Most of the time, a noncustodial parent is responsible for child support because daily child care and expenses are vested in the custodial parent. This, however, is not a hard-and-fast rule.
The determination of child support in California is based on a complex calculation that takes into account the parents’ incomes, the time spent by each parent with the child, the standard of living for the child, the custodial arrangements, and each parents’ tax deductions.
The state-wide formula is applied for determining child support in California. Courts and family law attorneys customarily use this method to arrive at an appropriate number to be paid as child support. However, sometimes additional benefits over and above the “base rule” are made. This is done by providing for what are known as mandatory and discretionary “add-ons.”
The additional mandatory add-ons under California Family Law Code § 4062 typically include child care costs related to training for employment skills or requiring education to secure employment, as well as all reasonable healthcare costs for the child that are not covered by insurance, such as co-pays, prescription drugs, vision care, dental care, and orthodontic care.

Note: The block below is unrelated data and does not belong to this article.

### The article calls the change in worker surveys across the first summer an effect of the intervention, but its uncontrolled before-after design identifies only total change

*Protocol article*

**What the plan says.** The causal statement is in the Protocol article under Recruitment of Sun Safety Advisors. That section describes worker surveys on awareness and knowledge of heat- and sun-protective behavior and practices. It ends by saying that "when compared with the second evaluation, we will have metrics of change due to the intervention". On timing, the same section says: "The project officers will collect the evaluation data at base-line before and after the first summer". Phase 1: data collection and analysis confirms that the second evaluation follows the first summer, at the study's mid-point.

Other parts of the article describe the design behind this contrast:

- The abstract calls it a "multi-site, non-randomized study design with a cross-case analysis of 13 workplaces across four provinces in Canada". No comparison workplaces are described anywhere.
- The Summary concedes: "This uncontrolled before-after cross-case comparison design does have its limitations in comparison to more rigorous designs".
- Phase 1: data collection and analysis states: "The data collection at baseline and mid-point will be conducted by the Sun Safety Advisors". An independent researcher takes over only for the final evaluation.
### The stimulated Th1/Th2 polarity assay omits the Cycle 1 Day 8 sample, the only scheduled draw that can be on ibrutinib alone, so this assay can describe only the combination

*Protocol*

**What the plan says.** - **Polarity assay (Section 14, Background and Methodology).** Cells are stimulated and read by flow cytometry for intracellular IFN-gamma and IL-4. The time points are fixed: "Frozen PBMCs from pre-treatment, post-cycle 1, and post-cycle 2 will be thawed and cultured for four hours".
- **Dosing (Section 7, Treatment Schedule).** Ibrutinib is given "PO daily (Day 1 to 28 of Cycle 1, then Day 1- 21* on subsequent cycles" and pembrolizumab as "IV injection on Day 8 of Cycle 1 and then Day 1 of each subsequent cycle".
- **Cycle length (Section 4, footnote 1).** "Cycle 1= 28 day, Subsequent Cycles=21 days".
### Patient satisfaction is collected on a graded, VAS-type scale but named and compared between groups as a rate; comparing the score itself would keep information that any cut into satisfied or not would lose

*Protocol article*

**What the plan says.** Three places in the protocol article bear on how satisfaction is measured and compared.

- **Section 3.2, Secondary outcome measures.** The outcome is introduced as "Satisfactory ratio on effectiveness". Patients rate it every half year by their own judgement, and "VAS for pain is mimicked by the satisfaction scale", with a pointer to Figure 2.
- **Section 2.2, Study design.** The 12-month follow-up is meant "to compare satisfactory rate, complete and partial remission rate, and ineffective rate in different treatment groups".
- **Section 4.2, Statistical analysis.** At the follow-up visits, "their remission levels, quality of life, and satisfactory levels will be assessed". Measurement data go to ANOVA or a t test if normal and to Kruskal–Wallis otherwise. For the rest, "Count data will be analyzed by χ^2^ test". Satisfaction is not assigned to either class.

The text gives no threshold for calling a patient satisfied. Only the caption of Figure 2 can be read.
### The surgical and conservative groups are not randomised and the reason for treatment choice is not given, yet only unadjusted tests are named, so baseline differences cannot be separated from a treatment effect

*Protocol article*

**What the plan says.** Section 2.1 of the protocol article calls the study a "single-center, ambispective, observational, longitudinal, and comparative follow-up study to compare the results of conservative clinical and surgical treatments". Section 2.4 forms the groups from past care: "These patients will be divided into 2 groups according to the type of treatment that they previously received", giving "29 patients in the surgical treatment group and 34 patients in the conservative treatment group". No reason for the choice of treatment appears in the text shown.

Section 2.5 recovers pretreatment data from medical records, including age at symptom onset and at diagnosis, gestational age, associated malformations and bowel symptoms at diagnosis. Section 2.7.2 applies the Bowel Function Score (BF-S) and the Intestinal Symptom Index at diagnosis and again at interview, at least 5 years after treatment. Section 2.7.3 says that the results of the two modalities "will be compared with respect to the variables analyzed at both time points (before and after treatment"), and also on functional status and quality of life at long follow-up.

Under the very same legislation, discretionary child support may also be granted, keeping in mind specific educational costs (such as those required to facilitate extra-curricular and recreational activities) and other special needs of the child, as well as travel expenses incurred during visitations.
Usually, both parents are responsible for sharing the mandatory and discretionary add-ons equally; however, in cases of a stark income gap between the two parents, the higher earning parent may be held responsible for greater obligations. This is calculated separately in accordance with Family Code § 4061(b).
There are rarely any changes made to the child support amount—not even when one of the parents re-marries.
Child support cases are not easy to understand and analyze. A trusted, experienced family law attorney can make a significant difference in how you deal with this intimately personal crisis.
The attorneys at the Law Offices of Judy L. Burger are experienced in child support matters. Call today to see how we can help you: (415) 293-8314.